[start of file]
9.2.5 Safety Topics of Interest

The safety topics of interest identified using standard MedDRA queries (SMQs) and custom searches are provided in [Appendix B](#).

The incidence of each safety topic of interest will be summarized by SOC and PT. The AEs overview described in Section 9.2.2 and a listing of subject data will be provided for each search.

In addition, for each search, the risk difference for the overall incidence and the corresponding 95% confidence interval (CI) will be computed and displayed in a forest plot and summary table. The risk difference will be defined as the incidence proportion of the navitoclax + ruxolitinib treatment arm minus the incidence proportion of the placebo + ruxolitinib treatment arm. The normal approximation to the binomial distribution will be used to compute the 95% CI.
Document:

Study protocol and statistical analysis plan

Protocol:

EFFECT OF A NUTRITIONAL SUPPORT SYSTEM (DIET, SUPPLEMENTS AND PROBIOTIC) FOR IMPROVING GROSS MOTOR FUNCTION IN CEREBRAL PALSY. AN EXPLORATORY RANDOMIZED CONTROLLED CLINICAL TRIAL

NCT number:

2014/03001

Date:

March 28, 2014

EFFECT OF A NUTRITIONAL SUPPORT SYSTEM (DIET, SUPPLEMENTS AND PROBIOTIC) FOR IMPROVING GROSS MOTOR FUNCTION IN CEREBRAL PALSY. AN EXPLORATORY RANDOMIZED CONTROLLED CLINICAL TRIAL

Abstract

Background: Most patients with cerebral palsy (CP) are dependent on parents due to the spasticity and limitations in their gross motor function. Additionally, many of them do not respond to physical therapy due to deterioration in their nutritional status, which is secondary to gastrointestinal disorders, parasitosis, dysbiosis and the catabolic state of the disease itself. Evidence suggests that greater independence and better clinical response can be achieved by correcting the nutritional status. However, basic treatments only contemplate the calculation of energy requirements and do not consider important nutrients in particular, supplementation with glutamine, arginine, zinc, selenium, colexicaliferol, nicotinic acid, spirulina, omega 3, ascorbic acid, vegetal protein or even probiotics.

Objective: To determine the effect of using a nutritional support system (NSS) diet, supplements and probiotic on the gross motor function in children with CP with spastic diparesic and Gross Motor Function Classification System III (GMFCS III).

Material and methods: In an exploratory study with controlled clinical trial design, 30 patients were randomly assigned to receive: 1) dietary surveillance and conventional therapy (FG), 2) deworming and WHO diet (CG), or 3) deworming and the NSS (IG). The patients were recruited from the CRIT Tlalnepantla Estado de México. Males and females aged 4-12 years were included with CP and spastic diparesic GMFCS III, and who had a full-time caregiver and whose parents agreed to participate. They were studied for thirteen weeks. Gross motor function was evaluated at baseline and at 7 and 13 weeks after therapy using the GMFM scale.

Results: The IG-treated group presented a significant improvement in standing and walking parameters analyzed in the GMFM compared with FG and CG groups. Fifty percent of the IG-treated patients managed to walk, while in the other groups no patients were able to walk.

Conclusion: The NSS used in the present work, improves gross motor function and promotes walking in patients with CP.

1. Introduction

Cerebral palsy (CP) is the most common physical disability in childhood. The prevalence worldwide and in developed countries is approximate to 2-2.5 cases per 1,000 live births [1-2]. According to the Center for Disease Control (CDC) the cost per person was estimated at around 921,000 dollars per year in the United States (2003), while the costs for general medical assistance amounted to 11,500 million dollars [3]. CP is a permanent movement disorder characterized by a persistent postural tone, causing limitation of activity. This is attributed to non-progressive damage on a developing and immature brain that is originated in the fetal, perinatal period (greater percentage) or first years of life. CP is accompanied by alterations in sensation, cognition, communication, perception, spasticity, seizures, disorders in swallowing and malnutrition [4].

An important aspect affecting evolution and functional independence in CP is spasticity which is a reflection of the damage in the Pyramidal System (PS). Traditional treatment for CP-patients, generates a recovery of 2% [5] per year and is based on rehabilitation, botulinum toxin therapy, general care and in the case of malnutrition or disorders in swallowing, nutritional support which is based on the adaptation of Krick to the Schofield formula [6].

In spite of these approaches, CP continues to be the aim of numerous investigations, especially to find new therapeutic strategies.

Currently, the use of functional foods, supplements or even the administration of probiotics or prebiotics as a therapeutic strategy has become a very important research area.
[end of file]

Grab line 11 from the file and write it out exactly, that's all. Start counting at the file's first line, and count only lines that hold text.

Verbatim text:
Date: